The present article argues that rather than look for a traditional Jewish model behind Mark’s passion narrative (such as an account of the ‘suffering righteous one’), we would do better to understand the composition of the whole gospel – both the central body of teaching in 8.22-10.45 and the passion narrative – as influenced by the genre of ancient philosophical lives. After considering ways in which biographies tended to present the deaths of philosophers, the article examines the death of the Markan Jesus as an example of a shameful, humiliating end. What redeems it for Mark is the fact that Jesus dies in perfect conformity with his teaching. The carefully composed central section of teaching material (8.22-10.52), it is argued, was put together by the evangelist with the specific intention of showing that Jesus died in accordance with his teaching. Thus the crucifixion could become the perfect embodiment of Jesus’ counter-cultural message of self-denial and servanthood, and therefore a powerful symbol of its truth.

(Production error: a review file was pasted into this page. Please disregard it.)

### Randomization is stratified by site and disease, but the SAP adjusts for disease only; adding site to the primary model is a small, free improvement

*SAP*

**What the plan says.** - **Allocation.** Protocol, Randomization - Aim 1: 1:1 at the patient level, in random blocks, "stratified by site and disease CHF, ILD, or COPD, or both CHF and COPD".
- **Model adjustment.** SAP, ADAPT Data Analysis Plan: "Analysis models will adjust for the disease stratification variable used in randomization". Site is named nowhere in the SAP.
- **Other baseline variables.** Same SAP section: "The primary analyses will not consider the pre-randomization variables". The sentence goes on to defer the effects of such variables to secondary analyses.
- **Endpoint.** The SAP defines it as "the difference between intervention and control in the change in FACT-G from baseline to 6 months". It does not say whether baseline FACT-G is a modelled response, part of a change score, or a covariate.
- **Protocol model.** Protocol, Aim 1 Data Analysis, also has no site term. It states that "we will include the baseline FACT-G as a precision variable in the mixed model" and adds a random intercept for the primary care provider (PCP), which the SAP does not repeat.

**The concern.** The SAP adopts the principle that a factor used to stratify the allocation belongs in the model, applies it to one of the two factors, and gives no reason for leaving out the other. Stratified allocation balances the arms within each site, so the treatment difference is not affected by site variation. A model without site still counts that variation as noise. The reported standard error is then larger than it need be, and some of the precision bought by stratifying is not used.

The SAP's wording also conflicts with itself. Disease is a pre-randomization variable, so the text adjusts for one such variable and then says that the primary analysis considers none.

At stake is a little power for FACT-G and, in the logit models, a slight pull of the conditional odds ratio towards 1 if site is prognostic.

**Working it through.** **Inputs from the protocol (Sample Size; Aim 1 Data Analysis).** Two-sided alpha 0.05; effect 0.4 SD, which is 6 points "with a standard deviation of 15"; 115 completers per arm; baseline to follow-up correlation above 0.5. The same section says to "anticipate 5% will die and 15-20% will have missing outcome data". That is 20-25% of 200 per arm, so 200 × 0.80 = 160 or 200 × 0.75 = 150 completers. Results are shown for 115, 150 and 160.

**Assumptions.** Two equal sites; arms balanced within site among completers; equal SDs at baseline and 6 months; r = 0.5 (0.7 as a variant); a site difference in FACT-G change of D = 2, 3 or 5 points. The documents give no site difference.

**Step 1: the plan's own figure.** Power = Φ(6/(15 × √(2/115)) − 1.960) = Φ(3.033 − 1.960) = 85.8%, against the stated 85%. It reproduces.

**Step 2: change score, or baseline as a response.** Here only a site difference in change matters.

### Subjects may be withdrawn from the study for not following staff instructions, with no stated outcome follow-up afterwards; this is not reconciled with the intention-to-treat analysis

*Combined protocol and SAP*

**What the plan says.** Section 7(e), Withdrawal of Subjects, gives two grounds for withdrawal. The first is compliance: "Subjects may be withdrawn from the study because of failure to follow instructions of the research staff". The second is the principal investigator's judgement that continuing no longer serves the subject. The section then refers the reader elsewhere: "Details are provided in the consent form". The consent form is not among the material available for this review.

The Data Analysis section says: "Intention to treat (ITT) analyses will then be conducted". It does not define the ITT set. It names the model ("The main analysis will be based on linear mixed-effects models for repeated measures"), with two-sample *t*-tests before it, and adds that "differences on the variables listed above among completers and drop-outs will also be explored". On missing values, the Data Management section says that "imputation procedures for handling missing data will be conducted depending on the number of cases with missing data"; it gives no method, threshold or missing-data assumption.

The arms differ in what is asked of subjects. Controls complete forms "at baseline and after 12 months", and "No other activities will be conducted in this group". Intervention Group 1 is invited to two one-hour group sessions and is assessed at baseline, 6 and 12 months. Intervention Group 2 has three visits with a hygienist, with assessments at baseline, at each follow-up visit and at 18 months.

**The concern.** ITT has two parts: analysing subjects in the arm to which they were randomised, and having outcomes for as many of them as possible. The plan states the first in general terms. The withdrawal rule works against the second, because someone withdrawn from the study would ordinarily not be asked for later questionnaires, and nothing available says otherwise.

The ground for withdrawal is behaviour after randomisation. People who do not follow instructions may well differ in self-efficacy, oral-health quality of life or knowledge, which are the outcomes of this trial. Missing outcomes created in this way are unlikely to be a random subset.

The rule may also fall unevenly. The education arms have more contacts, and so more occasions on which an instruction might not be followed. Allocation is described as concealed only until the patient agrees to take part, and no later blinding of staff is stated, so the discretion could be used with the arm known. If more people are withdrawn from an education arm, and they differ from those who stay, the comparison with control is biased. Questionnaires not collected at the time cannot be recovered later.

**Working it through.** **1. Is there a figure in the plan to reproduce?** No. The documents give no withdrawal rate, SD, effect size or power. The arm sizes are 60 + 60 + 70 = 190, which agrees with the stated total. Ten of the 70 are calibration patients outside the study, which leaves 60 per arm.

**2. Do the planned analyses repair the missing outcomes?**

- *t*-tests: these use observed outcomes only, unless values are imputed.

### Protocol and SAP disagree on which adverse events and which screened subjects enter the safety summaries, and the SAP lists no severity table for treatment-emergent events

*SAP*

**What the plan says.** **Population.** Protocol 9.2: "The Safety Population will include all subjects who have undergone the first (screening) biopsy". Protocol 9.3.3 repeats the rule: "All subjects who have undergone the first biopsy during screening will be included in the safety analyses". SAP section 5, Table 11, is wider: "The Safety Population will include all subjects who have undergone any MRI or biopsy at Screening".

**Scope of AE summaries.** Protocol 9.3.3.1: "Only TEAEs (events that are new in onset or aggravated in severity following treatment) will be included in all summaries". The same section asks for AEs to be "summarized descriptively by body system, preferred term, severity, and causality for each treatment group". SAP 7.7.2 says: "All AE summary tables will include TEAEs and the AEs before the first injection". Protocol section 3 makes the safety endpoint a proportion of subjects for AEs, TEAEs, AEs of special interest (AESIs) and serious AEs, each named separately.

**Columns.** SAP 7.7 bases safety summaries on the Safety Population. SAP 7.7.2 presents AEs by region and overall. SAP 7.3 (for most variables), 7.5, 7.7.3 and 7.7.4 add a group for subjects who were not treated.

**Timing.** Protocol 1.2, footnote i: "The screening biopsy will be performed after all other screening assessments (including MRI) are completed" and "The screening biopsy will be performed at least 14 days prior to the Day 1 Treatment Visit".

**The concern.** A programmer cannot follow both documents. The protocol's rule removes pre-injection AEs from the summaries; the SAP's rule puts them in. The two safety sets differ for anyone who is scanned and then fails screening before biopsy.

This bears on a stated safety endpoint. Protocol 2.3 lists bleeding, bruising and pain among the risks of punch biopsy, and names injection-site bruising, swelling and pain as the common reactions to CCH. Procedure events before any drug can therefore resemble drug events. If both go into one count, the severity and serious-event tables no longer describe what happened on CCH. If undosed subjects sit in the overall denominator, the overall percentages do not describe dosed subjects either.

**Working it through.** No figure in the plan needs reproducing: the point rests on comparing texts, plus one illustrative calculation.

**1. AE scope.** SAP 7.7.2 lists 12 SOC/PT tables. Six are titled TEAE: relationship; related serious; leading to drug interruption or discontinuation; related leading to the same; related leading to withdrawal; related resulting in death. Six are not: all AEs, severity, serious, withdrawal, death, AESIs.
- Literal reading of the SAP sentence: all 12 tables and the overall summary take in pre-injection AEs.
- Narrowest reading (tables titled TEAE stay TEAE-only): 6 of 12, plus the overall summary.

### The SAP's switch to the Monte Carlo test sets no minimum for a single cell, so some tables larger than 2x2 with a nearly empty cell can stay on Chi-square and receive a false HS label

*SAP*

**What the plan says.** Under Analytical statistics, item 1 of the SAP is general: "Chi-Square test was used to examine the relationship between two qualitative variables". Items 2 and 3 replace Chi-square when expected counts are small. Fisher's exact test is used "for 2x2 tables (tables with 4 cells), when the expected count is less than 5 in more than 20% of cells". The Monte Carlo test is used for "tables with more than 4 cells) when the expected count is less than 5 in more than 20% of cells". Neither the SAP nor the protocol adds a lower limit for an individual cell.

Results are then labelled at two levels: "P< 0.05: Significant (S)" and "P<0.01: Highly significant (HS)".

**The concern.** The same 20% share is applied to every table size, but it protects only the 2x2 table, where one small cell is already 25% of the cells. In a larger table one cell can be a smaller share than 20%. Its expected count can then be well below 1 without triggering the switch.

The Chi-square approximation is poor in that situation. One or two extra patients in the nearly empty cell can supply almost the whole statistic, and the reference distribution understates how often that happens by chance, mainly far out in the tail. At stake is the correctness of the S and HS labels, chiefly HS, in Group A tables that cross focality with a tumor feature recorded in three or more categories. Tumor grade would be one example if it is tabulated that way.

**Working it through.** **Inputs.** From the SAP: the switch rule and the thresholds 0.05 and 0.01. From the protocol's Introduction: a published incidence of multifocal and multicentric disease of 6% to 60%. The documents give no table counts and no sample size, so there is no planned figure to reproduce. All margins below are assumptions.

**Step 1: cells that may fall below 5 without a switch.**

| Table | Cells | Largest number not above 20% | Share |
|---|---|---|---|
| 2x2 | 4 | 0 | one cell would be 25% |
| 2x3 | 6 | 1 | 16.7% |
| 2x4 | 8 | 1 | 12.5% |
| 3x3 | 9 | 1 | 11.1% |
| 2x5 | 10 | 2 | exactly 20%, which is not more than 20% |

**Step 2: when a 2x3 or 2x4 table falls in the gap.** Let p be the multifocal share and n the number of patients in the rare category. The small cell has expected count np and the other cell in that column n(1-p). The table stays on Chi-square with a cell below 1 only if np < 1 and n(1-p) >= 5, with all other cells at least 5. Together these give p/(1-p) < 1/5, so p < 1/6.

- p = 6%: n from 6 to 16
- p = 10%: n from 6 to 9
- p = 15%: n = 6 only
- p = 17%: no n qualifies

- Passion narrative
- death of a philosopher